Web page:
Dr Waiton added: “The brutality of the smacking act will mean that a light smack on the hand or bottom of a child will be a criminal offence. Hard smacking is already illegal, but to the middle-class anti-smacking zealots that was not enough. Children, they argue, need equal protection from assault. The very language they use is alien to the millions of parents who occasionally smack rather than assault their children.
“Parents know that smacking a child is a form of discipline often done out of love and concern rather than something that is abusive and criminal.”
Criticising the way politicians at the Scottish Parliament and the Welsh Assembly have engaged with parents on the smacking legislation, he said: “The new elite think a lot about consultation and inclusion. The reality is a process run by a small section of society, politicians and professionals, who exist in their own bubble and are distant and disconnected from ordinary people.”
Ellie Lee, Professor of Parenting Research at the University of Kent also spoke out on the Welsh Government’s plans.
“Within the context of an authoritative child rearing relationship, aversive discipline including smacking is well accepted by the young child, effective in managing short-term misbehaviour and has no documented harmful long-term effects.”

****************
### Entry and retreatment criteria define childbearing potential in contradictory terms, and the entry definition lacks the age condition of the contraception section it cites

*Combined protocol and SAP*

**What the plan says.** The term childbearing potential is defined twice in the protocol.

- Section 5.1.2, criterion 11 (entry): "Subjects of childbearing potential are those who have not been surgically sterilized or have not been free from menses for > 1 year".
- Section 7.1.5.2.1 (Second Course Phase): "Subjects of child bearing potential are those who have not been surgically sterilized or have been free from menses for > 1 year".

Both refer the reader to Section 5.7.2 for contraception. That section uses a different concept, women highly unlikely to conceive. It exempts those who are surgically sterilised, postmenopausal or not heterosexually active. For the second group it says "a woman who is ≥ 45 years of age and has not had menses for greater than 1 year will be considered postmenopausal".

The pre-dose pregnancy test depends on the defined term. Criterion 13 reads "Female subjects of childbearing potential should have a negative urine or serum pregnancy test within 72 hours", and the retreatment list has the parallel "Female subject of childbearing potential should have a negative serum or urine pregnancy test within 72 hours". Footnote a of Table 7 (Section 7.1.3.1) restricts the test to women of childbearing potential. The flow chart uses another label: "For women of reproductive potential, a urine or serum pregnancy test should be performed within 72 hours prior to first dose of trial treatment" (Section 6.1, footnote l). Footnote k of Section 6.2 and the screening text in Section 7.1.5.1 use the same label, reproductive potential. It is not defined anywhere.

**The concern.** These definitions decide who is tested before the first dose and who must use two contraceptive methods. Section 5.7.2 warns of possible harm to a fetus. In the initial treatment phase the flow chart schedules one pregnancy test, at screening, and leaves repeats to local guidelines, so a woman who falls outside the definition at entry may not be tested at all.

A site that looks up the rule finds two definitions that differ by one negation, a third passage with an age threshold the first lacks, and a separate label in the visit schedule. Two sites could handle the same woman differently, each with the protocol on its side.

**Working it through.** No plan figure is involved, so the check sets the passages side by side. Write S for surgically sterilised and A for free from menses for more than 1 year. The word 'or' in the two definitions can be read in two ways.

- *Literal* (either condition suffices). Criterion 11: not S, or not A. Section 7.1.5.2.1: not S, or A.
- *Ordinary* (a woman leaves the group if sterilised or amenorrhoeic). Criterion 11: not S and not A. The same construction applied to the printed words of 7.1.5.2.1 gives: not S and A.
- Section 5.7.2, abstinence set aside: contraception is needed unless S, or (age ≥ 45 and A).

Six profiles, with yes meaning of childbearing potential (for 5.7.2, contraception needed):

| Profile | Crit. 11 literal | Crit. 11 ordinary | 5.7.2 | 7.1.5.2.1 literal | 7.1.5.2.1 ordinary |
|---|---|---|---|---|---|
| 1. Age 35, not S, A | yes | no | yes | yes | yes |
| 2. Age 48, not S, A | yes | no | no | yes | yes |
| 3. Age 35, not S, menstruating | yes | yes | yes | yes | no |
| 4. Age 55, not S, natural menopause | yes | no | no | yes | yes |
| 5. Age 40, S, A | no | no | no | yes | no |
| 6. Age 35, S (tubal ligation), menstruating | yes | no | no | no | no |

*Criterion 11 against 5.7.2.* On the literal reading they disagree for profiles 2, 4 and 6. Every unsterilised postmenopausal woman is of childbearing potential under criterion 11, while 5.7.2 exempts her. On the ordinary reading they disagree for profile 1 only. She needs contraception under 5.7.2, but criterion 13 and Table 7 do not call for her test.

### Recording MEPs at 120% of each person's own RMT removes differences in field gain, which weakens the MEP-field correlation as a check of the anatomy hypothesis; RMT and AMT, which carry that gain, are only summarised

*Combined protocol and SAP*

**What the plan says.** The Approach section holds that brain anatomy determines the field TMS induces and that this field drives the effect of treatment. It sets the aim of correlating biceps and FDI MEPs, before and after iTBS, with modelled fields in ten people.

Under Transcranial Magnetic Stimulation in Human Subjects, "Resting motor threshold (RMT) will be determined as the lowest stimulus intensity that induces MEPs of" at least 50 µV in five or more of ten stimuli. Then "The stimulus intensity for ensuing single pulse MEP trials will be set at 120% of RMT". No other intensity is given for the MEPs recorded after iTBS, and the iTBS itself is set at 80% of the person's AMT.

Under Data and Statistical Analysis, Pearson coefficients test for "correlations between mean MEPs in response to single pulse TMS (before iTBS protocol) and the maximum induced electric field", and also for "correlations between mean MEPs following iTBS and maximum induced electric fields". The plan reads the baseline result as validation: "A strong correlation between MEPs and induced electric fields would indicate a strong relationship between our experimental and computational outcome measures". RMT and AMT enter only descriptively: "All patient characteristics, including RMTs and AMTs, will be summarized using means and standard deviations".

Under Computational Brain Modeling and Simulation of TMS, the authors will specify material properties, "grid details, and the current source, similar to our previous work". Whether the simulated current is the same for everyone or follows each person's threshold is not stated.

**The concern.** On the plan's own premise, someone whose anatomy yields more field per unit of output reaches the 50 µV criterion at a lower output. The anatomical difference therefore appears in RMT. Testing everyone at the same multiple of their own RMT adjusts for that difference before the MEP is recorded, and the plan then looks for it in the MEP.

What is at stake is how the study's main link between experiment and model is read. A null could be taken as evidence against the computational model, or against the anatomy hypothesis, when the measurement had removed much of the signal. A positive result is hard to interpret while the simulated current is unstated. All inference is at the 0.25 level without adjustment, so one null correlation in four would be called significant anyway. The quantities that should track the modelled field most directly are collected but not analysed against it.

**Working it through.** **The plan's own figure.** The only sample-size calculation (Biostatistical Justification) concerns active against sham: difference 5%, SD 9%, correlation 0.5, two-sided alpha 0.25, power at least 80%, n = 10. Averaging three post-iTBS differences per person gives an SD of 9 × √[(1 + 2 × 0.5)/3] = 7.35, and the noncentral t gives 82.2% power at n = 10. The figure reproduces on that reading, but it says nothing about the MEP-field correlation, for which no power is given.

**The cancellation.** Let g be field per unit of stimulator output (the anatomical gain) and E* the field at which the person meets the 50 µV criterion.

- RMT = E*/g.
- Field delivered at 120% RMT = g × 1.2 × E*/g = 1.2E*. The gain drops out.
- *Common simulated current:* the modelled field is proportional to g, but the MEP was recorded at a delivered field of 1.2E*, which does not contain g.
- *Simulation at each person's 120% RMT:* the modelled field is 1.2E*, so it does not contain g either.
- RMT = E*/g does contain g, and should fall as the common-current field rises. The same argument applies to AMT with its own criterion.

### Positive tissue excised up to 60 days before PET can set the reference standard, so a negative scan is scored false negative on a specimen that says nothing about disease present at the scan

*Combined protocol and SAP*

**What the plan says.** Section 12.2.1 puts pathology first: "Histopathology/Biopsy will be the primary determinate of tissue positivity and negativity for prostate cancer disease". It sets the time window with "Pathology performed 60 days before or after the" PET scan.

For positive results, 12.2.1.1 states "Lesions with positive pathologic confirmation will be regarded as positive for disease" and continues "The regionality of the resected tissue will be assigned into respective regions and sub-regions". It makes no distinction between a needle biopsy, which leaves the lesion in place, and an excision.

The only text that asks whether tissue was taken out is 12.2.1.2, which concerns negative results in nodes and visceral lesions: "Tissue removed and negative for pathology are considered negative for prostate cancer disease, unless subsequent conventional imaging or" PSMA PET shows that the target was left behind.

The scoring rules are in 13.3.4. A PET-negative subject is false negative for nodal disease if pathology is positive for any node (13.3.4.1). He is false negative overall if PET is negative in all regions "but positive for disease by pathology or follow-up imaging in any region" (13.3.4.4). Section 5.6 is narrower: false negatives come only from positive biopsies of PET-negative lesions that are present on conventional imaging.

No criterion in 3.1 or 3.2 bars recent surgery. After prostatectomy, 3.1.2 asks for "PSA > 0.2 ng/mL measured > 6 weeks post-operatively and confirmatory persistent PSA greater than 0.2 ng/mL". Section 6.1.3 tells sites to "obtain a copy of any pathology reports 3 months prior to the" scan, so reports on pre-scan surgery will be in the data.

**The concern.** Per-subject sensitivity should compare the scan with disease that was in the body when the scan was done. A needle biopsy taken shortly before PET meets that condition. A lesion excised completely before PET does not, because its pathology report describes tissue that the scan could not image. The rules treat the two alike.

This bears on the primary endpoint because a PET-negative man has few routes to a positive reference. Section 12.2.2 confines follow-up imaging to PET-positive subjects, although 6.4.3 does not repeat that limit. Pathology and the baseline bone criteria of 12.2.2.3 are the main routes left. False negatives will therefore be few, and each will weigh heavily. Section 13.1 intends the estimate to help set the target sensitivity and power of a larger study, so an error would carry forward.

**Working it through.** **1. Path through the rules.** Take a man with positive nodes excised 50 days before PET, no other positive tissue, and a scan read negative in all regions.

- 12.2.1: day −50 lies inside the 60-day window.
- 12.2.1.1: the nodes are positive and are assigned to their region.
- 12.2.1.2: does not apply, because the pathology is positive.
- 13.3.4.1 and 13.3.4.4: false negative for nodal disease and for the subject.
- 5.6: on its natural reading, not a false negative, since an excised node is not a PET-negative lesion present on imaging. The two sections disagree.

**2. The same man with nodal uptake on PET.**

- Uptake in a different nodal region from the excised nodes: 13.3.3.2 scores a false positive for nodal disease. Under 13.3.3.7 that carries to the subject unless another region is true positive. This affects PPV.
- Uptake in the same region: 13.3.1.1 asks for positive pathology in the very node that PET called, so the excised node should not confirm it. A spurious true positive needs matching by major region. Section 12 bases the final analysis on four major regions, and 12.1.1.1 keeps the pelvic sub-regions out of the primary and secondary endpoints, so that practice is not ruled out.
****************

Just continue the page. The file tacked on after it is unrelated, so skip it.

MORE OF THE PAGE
She added: “It should be the concern of professionals who work with parents to respectfully offer them alternative disciplinary strategies rather than to condemn parents for using methods consonant with their own, but not the counsellors beliefs and values.”
The Professor accused the Welsh Government of using the “full force of the criminal law to attack people who disagree on the comparative merits of using smacking rather than something like timeout”, saying it is a “bureaucratic imposition on parents”.
Only one academic – Dr Gideon Calder, Associate Professor in Sociology and Social Policy at Swansea University – spoke in favour of Government interventions like the smacking ban.
Dr Calder argued that intervention is justifiable in some instances and said something like the smacking ban is not necessarily authoritarian. He said: “the point of the legislation is to safeguard children from potentially harmful interactions.”
Commenting on the debate, Jamie Gillies, spokesman for the Be Reasonable Wales campaign, said:
“The criticism levelled at the Government’s smacking plans tonight by experts in the fields of sociology, criminology and parenting studies should be a wakeup call to Ministers.
“Experts are not convinced that the plan to outlaw parental smacking is viable, needful or helpful in terms of improving child protection.
“I hope AMs hear the concerns of these academics as well as their constituents and scrap the smacking ban bill when it’s voted on in January.”